Wednesday, April 28, 2010

Mindless Psychiatry

I just read an article in the New York Times which saddened me. It was titled Mind over Meds and was written by a psychiatrist who discussed his dawning awareness that the psychiatry that he practiced was "mindless" in that it ignored the mind altogether in favor of focusing exclusively on brain function. This is a complaint that I have had with the way psychiatry is practiced in the United States today.

What is the problem? Psychiatry used to ignore the brain altogether. In the first half of the twentieth century the state of knowledge of the central nervous system was limited. Psychoanalytic theories and psychoanalytic practices were predominant, focusing on how the mind operates to create mental disturbance or dysfunction. The stereotype was the psychiatrist with the patient on the couch. In the last part of the twentieth century there was an explosion in the field of neuroscience which continues to advance at a rapid pace today. The response of the psychiatric profession was to take a close look at how the brain itself operated in mental illness, the neurobiology of disorders. But in the process the field lost perspective and abandoned the mind altogether. Training programs no longer focused on psychotherapy and everything was looked at as a "chemical imbalance". One positive result was the significant advancement of psychopharmacology which really does have an impact on reducing suffering but along the way psychiatrists forgot that their patients were real people with lives and stresses that can effect the brain. The new stereotype is the psychiatrist with a prescription pad who is ready to write a prescription for whatever ails you but doesn't have time to talk with you.

Accelerating this problem have been two other factors. One is that the vast majority of continuing medical education credits have been sponsored by the pharmaceutical industry. I do not want to get into big pharma bashing as pharmaceutical breakthroughs have been extremely important in treating diseases that were untreatable before, extending healthy lifespans and decreasing illness suffering. But there is no incentive for the pharmaceutical industry to sponsor continuing medical education focused on the whole person and emphasizing psychotherapy as well as medication. The other major factor is the changing nature of psychiatric treatment reimbursement. Under the current system of health insurance there is no incentive for psychiatrists to spend the time that is needed with patients. Insurance companies will often only reimburse a psychiatrist for a "med check" (I hate the term) for 15 minutes. Therapy time for the psychiatrist is not reimbursed at all. I have said many times that I believe the "med check" to be unethical as there is no way to evaluate the complex factors of psychiatric illness in 15 minutes.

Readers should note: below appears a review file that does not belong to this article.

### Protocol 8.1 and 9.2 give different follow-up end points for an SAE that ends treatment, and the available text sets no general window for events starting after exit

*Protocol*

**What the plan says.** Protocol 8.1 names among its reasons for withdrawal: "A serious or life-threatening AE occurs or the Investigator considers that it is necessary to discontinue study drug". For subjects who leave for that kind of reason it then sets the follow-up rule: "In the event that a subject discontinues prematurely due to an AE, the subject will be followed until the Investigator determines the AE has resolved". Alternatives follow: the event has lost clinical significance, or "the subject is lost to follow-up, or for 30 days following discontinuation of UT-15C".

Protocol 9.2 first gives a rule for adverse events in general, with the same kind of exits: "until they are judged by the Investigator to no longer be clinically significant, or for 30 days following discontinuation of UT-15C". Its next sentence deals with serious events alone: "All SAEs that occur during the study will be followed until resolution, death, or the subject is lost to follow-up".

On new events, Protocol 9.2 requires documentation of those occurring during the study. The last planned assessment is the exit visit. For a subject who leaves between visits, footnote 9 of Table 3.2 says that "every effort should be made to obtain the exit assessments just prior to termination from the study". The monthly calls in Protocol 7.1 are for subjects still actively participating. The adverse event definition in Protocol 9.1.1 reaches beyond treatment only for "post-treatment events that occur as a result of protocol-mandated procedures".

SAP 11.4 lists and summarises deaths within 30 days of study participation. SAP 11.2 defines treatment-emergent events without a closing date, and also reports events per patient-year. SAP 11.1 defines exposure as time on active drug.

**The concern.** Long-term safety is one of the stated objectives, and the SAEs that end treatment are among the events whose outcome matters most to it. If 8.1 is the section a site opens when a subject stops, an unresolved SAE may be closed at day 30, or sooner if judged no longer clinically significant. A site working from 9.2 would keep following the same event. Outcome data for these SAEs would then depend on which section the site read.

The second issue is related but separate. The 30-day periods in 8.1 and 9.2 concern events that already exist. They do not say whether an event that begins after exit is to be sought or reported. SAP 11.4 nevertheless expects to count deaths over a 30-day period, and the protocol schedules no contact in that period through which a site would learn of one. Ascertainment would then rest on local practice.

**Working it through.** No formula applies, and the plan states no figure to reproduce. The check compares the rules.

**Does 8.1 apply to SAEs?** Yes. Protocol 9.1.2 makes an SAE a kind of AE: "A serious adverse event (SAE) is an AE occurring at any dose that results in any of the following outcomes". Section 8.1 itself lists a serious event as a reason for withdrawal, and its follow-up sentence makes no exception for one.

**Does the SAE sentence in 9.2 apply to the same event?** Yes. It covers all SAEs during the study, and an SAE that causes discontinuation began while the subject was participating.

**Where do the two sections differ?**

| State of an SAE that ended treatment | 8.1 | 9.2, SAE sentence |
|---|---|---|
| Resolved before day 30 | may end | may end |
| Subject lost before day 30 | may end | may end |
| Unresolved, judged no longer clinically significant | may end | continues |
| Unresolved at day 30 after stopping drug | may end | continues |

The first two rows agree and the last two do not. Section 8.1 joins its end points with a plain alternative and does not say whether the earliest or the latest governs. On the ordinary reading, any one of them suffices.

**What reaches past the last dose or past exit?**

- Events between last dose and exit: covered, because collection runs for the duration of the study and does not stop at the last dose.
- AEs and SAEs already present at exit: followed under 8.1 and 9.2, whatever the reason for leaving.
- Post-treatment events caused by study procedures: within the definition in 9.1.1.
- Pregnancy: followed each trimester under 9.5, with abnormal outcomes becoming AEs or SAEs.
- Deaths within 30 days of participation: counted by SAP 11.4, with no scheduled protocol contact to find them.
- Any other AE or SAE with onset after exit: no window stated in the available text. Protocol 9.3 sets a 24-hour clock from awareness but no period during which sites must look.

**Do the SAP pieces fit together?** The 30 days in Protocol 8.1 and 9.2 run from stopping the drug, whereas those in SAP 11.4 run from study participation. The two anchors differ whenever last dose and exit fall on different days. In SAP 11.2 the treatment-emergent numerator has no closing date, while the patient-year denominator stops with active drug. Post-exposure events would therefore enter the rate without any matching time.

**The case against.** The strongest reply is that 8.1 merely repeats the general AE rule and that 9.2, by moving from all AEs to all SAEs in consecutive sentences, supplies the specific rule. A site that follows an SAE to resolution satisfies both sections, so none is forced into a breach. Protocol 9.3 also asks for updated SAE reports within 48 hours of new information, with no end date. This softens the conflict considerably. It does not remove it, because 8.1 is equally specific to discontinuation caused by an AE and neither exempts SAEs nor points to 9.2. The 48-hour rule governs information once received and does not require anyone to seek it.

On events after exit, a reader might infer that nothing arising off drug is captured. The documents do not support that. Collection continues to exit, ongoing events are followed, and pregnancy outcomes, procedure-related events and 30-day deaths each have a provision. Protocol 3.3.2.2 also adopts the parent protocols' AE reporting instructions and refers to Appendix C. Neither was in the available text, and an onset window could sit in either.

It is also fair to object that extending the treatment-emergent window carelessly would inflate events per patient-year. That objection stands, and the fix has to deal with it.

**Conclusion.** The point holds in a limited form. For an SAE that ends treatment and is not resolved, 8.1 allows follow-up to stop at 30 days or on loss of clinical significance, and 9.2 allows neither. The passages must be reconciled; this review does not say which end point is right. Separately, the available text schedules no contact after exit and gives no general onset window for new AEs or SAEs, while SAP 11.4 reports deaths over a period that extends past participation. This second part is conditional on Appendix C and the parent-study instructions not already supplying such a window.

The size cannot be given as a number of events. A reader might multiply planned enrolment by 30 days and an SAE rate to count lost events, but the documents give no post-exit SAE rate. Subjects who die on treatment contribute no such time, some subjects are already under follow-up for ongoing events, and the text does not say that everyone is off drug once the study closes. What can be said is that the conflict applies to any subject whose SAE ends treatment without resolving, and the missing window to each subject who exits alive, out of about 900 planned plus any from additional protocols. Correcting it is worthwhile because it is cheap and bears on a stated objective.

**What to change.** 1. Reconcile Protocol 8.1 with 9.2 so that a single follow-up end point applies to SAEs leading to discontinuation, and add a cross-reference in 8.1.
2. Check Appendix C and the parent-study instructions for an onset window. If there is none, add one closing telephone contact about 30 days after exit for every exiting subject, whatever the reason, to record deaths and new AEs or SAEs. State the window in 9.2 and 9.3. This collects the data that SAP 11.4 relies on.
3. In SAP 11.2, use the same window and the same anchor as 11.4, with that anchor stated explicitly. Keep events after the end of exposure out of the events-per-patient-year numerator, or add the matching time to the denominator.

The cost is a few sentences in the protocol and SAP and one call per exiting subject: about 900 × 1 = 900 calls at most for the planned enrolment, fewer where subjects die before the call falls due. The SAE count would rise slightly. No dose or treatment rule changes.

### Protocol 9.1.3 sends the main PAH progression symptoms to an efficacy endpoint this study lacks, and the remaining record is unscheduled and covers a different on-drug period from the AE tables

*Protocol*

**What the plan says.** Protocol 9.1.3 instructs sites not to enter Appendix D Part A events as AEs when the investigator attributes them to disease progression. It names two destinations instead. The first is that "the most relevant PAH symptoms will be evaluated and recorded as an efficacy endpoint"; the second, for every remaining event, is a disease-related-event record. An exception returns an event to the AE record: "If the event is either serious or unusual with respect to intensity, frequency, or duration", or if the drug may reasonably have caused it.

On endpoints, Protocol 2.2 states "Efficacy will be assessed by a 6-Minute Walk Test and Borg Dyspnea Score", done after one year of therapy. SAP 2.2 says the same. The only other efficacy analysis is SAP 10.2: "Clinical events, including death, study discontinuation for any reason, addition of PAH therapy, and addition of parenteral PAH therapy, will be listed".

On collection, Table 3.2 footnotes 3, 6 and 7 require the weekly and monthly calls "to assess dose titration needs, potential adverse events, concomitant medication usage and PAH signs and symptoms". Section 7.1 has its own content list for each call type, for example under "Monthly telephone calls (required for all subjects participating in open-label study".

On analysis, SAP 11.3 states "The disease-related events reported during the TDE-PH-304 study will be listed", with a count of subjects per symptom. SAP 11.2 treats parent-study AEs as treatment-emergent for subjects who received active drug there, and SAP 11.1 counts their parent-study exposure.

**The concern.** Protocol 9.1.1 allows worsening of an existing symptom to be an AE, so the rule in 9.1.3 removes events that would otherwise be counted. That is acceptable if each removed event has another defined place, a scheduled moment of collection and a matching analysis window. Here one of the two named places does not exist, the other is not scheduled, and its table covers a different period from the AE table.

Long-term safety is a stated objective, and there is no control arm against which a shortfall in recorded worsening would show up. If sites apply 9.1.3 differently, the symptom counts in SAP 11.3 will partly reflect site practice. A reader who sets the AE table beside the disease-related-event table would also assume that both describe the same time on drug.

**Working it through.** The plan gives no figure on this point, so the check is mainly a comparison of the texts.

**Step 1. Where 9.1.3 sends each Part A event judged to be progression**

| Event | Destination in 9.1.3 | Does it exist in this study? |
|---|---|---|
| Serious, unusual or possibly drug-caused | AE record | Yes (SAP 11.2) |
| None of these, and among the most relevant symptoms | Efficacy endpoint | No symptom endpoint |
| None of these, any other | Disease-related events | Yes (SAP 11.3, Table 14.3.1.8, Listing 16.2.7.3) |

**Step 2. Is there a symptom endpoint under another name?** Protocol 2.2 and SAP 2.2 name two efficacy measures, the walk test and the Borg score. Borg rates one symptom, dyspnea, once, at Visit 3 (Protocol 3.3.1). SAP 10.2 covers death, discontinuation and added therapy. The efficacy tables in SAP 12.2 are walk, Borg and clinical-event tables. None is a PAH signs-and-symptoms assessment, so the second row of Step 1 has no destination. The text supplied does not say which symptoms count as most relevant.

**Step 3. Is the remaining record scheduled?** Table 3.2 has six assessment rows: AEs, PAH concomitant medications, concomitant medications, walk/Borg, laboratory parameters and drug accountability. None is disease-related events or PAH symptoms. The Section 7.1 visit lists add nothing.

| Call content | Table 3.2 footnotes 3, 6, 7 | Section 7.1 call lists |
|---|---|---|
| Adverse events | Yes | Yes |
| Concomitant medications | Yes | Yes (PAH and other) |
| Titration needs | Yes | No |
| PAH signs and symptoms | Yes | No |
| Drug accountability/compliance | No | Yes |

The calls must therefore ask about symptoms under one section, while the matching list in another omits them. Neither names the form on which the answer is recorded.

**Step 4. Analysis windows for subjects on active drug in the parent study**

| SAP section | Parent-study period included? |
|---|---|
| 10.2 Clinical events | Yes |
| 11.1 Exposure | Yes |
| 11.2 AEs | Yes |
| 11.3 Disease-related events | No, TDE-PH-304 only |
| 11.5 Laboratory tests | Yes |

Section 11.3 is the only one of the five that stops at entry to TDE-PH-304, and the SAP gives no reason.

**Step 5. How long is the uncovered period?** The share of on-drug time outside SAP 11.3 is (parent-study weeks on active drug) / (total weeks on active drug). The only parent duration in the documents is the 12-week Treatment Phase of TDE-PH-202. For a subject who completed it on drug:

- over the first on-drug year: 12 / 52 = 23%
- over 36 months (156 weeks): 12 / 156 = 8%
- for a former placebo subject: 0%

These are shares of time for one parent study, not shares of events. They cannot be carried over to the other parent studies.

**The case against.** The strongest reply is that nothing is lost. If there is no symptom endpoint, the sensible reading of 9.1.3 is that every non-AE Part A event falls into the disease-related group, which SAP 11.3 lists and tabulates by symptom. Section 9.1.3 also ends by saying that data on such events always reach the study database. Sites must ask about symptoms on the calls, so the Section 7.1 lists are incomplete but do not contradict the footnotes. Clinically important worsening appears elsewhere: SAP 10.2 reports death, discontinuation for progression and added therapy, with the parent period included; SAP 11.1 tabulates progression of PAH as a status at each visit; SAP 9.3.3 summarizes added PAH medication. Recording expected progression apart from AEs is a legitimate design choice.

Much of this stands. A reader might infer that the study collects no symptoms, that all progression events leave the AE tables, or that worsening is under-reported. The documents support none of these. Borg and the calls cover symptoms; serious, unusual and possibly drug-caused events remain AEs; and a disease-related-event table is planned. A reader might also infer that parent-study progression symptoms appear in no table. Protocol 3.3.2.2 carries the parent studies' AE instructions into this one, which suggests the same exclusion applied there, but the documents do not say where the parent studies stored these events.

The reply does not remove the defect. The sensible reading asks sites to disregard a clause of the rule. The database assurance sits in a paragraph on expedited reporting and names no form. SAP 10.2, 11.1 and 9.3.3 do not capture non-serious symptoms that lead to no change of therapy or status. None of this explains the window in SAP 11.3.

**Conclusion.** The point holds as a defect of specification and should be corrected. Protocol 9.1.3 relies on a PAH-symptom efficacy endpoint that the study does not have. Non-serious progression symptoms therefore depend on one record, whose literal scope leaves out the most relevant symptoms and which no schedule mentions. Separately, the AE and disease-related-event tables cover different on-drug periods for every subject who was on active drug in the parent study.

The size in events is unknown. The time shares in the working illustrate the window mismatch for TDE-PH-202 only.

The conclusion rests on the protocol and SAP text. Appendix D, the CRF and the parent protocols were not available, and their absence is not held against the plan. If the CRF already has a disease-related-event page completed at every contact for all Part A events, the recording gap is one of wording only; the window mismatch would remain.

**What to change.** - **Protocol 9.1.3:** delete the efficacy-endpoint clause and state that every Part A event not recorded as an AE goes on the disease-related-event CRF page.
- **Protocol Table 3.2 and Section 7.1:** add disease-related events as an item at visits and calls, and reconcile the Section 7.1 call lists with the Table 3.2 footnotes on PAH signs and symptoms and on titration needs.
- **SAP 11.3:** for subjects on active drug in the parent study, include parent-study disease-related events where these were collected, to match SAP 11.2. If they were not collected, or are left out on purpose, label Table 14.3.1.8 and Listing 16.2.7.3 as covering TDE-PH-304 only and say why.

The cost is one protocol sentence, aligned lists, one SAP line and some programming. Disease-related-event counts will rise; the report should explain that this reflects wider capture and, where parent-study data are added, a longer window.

We cannot as a profession continue to operate this way and maintain any credibility. What is becoming increasingly apparent is that while the brain creates the mind, changing the mind also changes the brain both in structure as well as functioning. The limbic system brain structures involved in emotion and behavior are influenced both by the major neurotransmitter systems that arise in the brain stem and midbrain but are also influenced by the cerebral cortex where we do our higher analytic thinking. With this understanding cognitive-behavioral therapy is as important as medication in treating psychiatric illness and must be the domain of the psychiatrist as well as psychopharmacology. A more holistic approach looking at the variety of factors that can influence mental disorders is needed, including understanding the stress management system and understanding the role that meditation, mindfulness, and other spiritual practices have in affecting brain functioning.

If our focus doesn't change and our training programs don't change to reflect a more holistic approach then psychiatry will become irrelevant except in the realm of treating serious mental illnesses such as schizophrenia and other psychoses that no one else wants to deal with. If our profession dies out as a result of not making the change to a more holistic approach then we deserve it.

Thought for the day

No single model can explain the complexity of human behavior, emotions, and brain functioning.

1 comment:

  1. How about seeing a psychiatrist for medications and a therapist for talking? In my experience, teamwork seems to give the best results.

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